Friday, February 10, 2017

Back from vacation!

I've been silent for a while because we've been on vacation. We went for 2 weeks to Tanzania on a safari vacation and I will be writing about it in the next few posts. It was fabulous. Everyone who can, should go on a safari vacation at least once in their lives. It is amazing to see the sheer number of animals, at ease and at home in their natural environment. Tanzania has done a great job setting aside large areas as national parks (no domestic animals or humans living there permanently) as well as conservation areas which are shared with traditional tribes and their domestic animals. They also have hunting areas. But in the parks and conservation areas, all hunting is off-limits. So the animals are not bothered by the humans who are confined to their vehicles. It makes for a truly spectacular and unique experience.

Along the way, I finished knitting the other two pairs of wrist brace liners that I started in Dec.
 I knit this pair on the plane and on the first and last days we were in Tanzania when we had a little free time. Once the actual trip began, there was no time to knit.
I finished the first one of these on the plane coming home and the second one at home. I don't especially like the colors but I bought the red yarn without thinking about combining it. Then I found that a pair took a little over 2 balls so it would be a waste to buy 6 balls to make 3 pairs. The pink was the only color that the LYS had that even remotely went with the red. So there I am. Fortunately, these get worn under wrist braces and at night. With these colors there is no danger of my leaving them behind anywhere.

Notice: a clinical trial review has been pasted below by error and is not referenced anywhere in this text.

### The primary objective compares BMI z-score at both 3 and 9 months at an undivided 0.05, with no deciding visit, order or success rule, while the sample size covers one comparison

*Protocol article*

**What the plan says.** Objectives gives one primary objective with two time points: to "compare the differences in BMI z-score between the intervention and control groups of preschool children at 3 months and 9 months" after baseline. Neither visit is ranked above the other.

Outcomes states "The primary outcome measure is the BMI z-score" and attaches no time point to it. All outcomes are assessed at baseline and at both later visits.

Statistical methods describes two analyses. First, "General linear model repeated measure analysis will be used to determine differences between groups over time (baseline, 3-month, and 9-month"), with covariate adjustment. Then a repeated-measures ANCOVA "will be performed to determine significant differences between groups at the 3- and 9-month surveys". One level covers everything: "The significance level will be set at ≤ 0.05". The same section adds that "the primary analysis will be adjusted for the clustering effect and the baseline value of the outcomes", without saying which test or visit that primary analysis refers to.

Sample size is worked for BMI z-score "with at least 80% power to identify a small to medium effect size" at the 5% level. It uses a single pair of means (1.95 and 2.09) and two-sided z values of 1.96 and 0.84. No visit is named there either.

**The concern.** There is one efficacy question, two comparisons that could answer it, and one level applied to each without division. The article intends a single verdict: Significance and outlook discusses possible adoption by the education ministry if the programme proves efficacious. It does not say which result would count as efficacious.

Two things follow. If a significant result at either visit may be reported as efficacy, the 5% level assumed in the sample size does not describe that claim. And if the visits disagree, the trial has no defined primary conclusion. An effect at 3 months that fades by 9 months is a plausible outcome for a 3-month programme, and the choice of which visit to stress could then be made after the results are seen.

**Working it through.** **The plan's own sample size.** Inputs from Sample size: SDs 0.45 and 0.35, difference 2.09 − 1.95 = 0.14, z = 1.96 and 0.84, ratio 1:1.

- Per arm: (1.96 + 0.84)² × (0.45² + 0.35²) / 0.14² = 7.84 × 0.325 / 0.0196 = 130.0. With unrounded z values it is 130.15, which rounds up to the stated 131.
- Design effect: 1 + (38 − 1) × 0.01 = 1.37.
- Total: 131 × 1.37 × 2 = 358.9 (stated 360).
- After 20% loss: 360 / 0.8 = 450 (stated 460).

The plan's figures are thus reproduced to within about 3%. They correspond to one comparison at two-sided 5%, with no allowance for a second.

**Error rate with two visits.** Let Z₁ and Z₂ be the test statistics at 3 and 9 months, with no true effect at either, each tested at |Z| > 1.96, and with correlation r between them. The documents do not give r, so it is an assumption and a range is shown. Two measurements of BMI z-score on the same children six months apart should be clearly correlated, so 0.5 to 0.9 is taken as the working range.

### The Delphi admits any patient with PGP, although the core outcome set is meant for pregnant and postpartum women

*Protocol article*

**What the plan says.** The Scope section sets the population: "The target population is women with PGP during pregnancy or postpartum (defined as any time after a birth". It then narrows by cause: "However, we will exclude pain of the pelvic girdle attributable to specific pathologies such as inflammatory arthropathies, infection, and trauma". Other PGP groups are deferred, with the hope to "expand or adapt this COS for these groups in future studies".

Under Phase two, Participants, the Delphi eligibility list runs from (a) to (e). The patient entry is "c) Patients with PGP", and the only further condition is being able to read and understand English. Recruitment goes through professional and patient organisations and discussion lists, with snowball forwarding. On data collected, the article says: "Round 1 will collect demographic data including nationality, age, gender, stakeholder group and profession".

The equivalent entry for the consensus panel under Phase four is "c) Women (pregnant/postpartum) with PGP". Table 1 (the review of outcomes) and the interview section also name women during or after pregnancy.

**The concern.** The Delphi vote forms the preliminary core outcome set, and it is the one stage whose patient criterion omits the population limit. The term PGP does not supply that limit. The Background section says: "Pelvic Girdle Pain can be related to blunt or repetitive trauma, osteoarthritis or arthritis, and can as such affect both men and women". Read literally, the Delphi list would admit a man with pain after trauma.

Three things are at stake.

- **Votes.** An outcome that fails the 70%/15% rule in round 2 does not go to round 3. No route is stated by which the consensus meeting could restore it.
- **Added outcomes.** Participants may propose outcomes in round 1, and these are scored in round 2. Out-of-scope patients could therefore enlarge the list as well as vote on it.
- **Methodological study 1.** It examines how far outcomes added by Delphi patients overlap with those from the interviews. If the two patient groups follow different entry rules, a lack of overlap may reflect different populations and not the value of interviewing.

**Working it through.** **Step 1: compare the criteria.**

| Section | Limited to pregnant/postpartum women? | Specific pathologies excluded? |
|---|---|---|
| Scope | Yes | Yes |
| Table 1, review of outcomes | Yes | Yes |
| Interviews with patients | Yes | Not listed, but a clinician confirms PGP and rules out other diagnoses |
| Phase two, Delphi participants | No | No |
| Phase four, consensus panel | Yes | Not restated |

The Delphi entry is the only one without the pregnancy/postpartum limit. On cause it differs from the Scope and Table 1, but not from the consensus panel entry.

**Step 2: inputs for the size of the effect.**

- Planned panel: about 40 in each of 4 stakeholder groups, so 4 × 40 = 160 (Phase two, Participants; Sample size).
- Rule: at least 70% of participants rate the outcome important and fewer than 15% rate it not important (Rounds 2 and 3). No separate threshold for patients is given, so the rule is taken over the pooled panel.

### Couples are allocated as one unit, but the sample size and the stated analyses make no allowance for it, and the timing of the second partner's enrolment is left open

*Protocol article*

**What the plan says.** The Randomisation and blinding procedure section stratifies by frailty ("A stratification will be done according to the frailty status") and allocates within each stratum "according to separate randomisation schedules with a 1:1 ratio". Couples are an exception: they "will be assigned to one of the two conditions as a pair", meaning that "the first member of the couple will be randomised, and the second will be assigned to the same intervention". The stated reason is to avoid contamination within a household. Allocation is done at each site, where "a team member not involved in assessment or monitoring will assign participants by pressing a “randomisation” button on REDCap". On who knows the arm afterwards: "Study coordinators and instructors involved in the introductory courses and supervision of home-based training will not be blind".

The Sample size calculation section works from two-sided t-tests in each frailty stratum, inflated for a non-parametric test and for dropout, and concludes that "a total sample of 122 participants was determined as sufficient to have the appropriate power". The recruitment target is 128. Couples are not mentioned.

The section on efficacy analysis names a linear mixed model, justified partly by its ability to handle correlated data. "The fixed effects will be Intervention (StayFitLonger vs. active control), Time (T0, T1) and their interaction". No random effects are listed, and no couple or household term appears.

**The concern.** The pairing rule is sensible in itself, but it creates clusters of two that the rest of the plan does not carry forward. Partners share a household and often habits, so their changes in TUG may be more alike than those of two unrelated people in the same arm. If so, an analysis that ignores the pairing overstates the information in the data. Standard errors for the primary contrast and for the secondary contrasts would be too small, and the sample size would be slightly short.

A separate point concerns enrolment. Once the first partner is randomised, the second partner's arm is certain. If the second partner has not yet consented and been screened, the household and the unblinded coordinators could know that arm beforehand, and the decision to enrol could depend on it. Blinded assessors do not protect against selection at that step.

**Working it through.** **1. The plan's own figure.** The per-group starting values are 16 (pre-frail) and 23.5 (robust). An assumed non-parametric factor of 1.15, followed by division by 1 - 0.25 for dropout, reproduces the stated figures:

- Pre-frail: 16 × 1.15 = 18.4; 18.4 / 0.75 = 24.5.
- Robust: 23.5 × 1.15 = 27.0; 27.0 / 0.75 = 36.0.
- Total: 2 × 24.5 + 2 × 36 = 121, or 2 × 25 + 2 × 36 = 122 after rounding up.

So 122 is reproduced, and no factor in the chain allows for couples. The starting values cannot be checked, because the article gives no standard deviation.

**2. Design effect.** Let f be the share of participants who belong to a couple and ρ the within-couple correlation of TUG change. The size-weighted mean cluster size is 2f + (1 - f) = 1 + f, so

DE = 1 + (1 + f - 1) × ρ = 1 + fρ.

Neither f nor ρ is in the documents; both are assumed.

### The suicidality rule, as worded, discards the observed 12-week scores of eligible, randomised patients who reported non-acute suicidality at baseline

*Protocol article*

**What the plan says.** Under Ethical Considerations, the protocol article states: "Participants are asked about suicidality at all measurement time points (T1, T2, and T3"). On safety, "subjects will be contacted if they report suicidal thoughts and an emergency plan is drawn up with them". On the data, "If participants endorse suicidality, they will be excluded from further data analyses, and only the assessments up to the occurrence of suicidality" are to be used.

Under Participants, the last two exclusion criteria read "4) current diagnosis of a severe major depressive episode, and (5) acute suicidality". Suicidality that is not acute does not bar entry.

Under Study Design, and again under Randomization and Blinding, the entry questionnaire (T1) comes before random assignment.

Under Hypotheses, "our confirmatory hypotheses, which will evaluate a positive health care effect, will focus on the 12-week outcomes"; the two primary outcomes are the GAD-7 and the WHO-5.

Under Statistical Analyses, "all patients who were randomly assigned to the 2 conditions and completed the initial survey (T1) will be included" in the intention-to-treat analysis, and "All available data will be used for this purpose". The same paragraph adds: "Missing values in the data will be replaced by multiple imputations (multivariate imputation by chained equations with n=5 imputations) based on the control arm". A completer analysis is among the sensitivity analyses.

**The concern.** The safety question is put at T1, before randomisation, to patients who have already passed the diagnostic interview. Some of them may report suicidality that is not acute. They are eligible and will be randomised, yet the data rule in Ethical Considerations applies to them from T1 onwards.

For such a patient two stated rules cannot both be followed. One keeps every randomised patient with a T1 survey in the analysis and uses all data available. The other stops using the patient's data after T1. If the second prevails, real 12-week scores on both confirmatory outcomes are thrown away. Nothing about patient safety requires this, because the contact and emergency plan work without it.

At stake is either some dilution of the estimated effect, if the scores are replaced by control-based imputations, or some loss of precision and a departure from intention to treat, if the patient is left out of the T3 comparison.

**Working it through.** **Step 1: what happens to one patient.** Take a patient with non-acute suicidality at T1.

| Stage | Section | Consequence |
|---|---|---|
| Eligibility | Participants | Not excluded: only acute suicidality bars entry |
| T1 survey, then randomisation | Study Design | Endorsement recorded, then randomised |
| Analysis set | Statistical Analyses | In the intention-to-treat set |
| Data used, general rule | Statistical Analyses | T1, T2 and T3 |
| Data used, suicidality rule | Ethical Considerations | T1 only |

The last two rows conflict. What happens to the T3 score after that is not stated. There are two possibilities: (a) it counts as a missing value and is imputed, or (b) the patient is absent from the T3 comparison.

The yarn is CoBaSi from Skacel. It is a bit loosely spun and tends to split. Plus there isn't as much elastic in it as compared to Cascade Fixation, which is what I used for the previous generations of liners. Let's see how it holds up. I bought this because the LYS carried this and not Cascade. It tends to stretch out over a week's wearing but snaps back on washing. I'm all set for a few more years till these start to fray.

We arrived in Tanzania a day early and left a day later than the actual trip. The reason was that we didn't want to spend extra time in flying by adding connections and the prices on the route we wanted (NYC-Amsterdam-Kilimanjaro International Airport) were cheaper the day before and the day after. Cheaper than a hotel room and meals for 2 people.

Our first day was quiet. We went out to look around Arusha, the city we were living in. One of our tour group members' daughter had done a project in Arusha a few years ago. So we stopped by the place where she had worked. It is called Global Cycle Solutions and they create products that use pedal power as well other renewable energy to create solutions for developing areas like Tanzania.
It was interesting to see the small solar lamps that provide light where there is no electricity. The way it works is that a buyer can either buy the system outright, which is more expensive than they can usually afford, or they can pay a monthly fee for the use of the system. In the latter case, they are sent a code in a text that they enter into the system once they have paid. The code activates the system for the duration that they have paid for - a month, 3 months, etc.